The Card Trick that Stumped Houdini

Originally published in The Daily.

The most important rule of magic — other than remembering to check for rabbit-droppings before putting your hat back on — is never to perform the same illusion twice on the same occasion. The temptation can be excruciating: The trick has already proven its ability to fool, and the audience has proven its susceptibility. But the magician who gives his audience a second chance to catch him out always slips up eventually, especially if the audience includes an eagle-eyed fellow magician.

New Republic

Body Shots

Originally appeared at The New Republic.


Let Us See the Angel Flights

U.S. Marines, not noted for their sentimentality, call the flights that carry their dead comrades home “angel flights.” I witnessed my first of these at a remote airfield in Anbar province, Iraq, in 2005. For about an hour, all activity on the tarmac ceased, including my own unloading of a 727 in my job as a commercial shipper. A furious Marine officer ran to confront me and demand that my pilot cut the 727’s engines. The pilot protested–his plane was nearly unloaded, and he wanted to fly to a safer airport as soon as possible–but the Marine permitted no debate. The engines powered down, and in the desert silence, from a distance of a few hundred feet, I could hear the clopping of individual boots as hundreds of Marines filed in to stand at attention and watch the chilled metal box proceed slowly into the belly of the plane.


Law and Disorder

Originally published in Abu Dhabi’s The National.

At the entrance to the Afghan police and military base in Zhari district, half a dozen wrecked police trucks sit in a small dirt lot. As a first sight greeting visitors to the base, they are a poor recruitment tool for new policemen. The most intact truck is missing its windscreen and a door, and has caked blood on one seat; it will never drive again. The worst off is a twisted clump of metal, scorched so badly that any blood would probably have cooked away in the fire that followed the initial blast of the roadside bomb that did it in.

New Yorker

Policing Afghanistan

Originally appeared in The New Yorker.

Letter from Pashmul

An ethnic-minority force enters a Taliban stronghold.

In late 2007, in Pashmul, a tiny cluster of villages in southern Afghanistan, Muhammad Khan began his tenure as the police commander by torching all the hemp in a farmer’s field. Farmers in the area had grown plants up to seven feet tall, and, being teetotallers, like many Afghans, they smoked hashish constantly. Afghan soldiers and policemen in the area also smoked, to the exasperation of the NATO troops who were training them. But Khan wasn’t from Pashmul and he didn’t smoke. He ordered his men to set the harvest ablaze, moved upwind, then turned his back and left, with an expression of indifference.

Atlantic Monthly

An Air-Conditioned Nightmare

In Afghanistan, some soldiers are pampered. Should they be?

KANDAHAR AIRFIELD—Being on a big military base, even one in a relatively dangerous spot, can feel a bit like being on a cruise ship. Grand exertions are made to ensure comfort, and leisure is organized: basketball at six, bingo at 11. B-list celebrities, armed with camera-ready smiles, are on deck to shake your hand. The food is rich and plentiful, and cooked with the primary goal of not sickening anyone. And there’s no exit, other than jumping overboard, or over the concertina wire. Base life is, as Samuel Johnson might have said, like being in prison, with a chance of being mortared.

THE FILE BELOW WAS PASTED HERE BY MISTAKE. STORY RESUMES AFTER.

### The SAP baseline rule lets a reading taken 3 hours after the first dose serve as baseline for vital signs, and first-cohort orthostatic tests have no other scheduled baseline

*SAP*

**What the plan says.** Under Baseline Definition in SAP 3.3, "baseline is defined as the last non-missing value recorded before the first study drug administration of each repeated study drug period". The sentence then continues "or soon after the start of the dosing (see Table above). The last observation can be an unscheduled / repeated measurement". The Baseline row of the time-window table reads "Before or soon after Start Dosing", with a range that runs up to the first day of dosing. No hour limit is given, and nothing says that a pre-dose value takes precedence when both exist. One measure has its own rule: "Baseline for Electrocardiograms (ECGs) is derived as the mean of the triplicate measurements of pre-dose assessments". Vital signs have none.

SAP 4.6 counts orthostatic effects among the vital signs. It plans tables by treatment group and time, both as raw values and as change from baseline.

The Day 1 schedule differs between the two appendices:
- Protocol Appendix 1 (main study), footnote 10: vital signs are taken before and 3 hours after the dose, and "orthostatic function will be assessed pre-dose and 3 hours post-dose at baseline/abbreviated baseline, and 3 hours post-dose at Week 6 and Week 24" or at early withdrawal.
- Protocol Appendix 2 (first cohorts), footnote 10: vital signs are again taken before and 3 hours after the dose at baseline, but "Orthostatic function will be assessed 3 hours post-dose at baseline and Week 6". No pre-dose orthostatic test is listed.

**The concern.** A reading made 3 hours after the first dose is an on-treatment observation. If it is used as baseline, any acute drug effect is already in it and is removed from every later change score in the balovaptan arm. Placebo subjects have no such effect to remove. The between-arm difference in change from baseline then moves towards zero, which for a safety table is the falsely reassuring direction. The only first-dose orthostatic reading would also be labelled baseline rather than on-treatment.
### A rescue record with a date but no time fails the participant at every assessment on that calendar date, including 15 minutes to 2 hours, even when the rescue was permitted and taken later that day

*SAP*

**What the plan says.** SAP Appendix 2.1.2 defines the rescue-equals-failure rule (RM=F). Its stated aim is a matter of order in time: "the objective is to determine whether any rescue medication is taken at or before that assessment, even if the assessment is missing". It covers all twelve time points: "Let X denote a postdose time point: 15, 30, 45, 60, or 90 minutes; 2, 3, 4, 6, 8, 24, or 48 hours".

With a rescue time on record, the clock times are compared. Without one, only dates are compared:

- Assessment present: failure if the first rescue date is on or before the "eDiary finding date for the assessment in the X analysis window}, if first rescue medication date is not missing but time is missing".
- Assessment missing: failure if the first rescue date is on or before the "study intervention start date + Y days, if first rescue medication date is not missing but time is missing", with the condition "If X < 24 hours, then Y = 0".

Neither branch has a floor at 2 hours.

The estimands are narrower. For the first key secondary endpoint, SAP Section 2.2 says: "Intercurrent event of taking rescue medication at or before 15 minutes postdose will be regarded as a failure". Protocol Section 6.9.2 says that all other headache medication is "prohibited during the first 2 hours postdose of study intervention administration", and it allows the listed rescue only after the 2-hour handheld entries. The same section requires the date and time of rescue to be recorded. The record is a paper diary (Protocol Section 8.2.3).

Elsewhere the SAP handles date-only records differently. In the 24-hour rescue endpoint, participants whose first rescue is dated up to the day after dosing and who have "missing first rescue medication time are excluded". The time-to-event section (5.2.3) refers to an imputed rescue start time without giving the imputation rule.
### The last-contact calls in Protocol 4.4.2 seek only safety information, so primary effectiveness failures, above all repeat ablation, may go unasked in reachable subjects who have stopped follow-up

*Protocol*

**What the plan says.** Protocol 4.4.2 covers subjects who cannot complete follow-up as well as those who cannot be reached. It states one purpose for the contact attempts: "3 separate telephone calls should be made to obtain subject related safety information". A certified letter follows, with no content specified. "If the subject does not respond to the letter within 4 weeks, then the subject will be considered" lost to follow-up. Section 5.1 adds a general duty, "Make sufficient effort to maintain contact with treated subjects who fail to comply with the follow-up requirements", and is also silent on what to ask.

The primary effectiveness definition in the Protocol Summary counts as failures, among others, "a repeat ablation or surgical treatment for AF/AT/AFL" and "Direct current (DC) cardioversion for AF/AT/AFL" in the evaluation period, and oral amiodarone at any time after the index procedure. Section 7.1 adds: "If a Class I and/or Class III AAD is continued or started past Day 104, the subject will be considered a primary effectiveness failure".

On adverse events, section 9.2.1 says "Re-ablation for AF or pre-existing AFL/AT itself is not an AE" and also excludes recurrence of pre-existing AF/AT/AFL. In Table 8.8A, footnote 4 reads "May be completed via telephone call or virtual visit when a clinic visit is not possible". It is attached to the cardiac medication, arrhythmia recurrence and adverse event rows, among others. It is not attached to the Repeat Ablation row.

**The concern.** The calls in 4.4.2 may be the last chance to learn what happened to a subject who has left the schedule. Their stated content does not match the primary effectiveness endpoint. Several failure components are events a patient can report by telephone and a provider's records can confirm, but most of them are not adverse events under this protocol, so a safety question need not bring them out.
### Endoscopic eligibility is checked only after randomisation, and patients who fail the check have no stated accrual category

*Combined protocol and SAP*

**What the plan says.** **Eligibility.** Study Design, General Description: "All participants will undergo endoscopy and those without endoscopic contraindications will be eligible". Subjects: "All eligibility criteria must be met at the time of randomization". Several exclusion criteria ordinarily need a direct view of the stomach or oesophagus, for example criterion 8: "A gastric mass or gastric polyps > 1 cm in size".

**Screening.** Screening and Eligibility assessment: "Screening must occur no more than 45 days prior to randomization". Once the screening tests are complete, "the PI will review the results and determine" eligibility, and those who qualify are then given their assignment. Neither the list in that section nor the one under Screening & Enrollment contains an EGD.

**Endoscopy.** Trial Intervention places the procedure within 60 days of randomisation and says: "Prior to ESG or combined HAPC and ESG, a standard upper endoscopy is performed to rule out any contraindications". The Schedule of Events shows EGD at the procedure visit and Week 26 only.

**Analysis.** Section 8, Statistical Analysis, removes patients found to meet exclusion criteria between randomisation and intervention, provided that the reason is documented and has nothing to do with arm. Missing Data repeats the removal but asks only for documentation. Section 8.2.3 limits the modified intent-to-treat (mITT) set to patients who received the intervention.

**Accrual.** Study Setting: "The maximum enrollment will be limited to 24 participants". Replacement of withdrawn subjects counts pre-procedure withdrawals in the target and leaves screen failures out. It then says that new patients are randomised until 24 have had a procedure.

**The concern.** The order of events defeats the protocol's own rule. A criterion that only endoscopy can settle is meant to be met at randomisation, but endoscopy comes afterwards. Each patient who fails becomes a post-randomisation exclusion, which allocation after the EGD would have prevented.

Atlantic Monthly

Steinway and its Discontents

This book is really the story of two eccentrics. The first is Gould, easily the most finicky in a strong field of stubborn kooks on the concert-pianist circuit. The second, and more interesting, is the collectively eccentric industry of concert-piano builders, as epitomized by Steinway & Sons and the peculiar men (they are all men, at least in this account) who keep their products in tune. Other books have documented Gould’s eccentricities better — this one wastes a great deal of space reprising tired anecdotes about his summer overcoats, his extreme sensitivity to touch, and his diet of Arrowroot biscuits and ketchup — but the Steinway thread reveals an unfamiliar and fascinating side of the classical-music industry.

Atlantic Monthly

The Muftis of Cascadia

In the UK, during the early days of the fatwa against Salman Rushdie, a similarly buffoonish quasi-governmental body moved to stop the film International Gorillay from being released in Britain. A hit in Pakistan, the movie portrayed Rushdie as a whiskey-soaked Jewish lothario who intended to subvert Islam by running a network of discos and casinos. Rushdie himself intervened to lift the ban, saying the offense was real, but not worth the practical or moral harm done by banning what amounted to just an exceptionally dumb movie — even if it was a movie that encouraged his own murder. British audiences watched the film, and thanks to YouTube, you can too.